Apple Retail Stores hit 10th anniversary (with video of Steve Jobs’ tour of 1st store) – May 18, 2011
Apple Store: ‘The best damn retail experience in America!’ – December 2, 2010
Apple’s retail stores generate huge sales – December 27, 2007
Piper Jaffray finds ‘gravitational pull’ at Apple Retail Stores – November 26, 2007
Apple thinks different with cash register-less retail stores that bring in billions – November 23, 2007
Apple makes retail seem ridiculously easy – May 29, 2007
How Apple’s Steve Jobs is revolutionizing Manhattan retail – May 08, 2007
Fortune: Apple Inc. is America’s best retailer – March 08, 2007
How Apple Retail Stores beat Best Buy, Neiman Marcus, and Tiffany – December 19, 2006


  1. Pound the shit out of this, MDN! Cook needs to get his mind right immediately. Browett needs to go, even if this was Cooks’ idea, just for the sake of morale.

  2. I walked into an Apple store many, many times before I switched. I was always treated courteously and didn’t feel any pressure to buy and was free to browse the wares on display to my heart’s content. When I told one of the retail assistants that I was a current Windows user, I was treated with respect. There was no push for me to join the Apple crowd. And when I asked what were the advantages of Mac OS X over Windows, I was politely shown how Mac OS X worked, how multiple windows could be opened at once and how you could drop text, pictures, videos and entire paragraphs from one app to another seamlessly. That opened my eyes to the world of the Mac. What pushed me over the edge was the seamless experience I had with the iPhone 4.

    The idea of embrace and extend without necessarily extinguishing is a central theme to the way Apple approaches customers. If this were to be changed to a greater emphasis on profits, it would be a dark day indeed because Apple will lack that special something that made visiting the Apple store something like visiting Santa’s Grotto and become more like visiting Radio Shack.

  3. Hang on…. is 60% that bad? How that does compare to other retail operations? What if the same question is posed in a Bose, MSFT, Blackberry or other corporate direct sell stores? At the end of the day these types are surveys are as much about the front line person’s people skills and as it about the product being sold.

  4. Over a year ago, Apple stores were great places to explore. But over the past year, I have been there about 6 times and not one was a good experience. Most Apple employees had the Mac knowledge of a WalMart Pet Department clerk. The latest Genius wanted to charge me $300 for something clearly covered under my AppleCare policy (after keeping my Mac for a week, a regional manager “found” my warranty, and then I had to wait another week for repairs) . I can’t ever imagine going back or recommending anyone set foot in one. It’s not what it was. You will leave the store WORSE than when you entered. Something wonderful has vanished forever. Order online.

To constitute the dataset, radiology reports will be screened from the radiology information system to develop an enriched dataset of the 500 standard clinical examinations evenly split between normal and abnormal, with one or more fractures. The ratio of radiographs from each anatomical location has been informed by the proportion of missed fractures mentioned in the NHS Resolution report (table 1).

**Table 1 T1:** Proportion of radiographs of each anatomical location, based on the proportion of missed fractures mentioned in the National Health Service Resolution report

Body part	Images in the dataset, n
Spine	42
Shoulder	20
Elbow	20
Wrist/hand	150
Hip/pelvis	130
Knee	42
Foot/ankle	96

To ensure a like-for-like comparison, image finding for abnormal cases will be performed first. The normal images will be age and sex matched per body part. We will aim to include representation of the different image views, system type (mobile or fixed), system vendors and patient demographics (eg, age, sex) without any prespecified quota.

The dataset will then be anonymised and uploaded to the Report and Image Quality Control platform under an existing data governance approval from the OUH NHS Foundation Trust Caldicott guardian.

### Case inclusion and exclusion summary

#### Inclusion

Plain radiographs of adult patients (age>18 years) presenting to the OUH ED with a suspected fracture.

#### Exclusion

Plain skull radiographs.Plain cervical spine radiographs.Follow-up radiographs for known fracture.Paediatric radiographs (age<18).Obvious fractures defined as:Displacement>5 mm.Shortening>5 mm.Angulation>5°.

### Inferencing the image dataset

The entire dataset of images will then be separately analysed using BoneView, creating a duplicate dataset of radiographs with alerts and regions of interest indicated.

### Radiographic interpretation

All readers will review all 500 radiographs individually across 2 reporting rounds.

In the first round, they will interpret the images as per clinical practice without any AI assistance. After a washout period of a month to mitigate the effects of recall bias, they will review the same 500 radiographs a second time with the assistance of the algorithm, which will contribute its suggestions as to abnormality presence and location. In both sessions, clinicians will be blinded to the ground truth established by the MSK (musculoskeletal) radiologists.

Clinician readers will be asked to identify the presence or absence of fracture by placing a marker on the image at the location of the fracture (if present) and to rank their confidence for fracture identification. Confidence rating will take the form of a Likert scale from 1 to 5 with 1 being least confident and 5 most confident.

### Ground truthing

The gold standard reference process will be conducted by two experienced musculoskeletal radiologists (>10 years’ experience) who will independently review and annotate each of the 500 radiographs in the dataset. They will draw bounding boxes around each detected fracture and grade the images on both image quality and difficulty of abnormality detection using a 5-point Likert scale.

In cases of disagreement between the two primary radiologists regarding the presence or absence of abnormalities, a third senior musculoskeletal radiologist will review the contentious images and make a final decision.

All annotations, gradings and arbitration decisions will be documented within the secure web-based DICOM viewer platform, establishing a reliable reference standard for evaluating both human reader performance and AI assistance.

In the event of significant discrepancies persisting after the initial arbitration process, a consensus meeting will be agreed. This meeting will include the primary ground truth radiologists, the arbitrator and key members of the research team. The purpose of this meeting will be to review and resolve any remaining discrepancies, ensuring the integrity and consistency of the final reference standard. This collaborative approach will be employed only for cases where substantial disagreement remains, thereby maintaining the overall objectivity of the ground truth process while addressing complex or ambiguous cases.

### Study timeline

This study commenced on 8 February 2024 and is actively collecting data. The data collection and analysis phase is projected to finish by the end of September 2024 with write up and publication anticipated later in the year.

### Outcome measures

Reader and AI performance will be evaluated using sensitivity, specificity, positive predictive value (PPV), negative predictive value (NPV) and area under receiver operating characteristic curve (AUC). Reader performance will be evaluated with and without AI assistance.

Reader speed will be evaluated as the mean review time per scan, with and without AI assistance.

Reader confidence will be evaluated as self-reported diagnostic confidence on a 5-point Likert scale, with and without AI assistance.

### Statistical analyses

Cancer killed Steve; Cook killed Apple (in one tenth of the time).

  5. I’ve only been to the Genius Bar a few times, but they’ve never been good experiences. Pompous attitude and seemingly in a hurry to move on to the next person. Regular staffers seem much more willing to help. So I have not gone back to the Genius Bar in a few years. Luckily the products work so well, I’ve had few reasons to go there anyways.

  6. As I’ve ranted previously: I had to intervene with a friend of mine who thought her most-excellent MacBook Pro was a lemon and wanted to return it. WHY did she think it was a lemon?

    Because some DOLT of an Apple Store employee named Brian had not only confused the hell out of her, due to his LACK of knowledge of Macs, but he gave her the delay-tactics runaround about getting her money back for her Mac.

    Sitting and talking with her, it was NOT difficult to discover that her Mac was fine, she had been given shite for Mac training from dolt Brian, and all I needed to do was accompany her to the Apple Store to talk to someone ELSE at the Genius Bar to get straight answers and knowledgable information. We talked to Genius Daniel, who knew his stuff, was remarkably friendly and patient.

    Brian: You’re fired!
    Daniel: You rock!

    No ‘Brians’, no John Browetts, allowed at Apple please! They’re marketing morons. They’re KILLING OFF CUSTOMERS. Not acceptable. Apple requires better.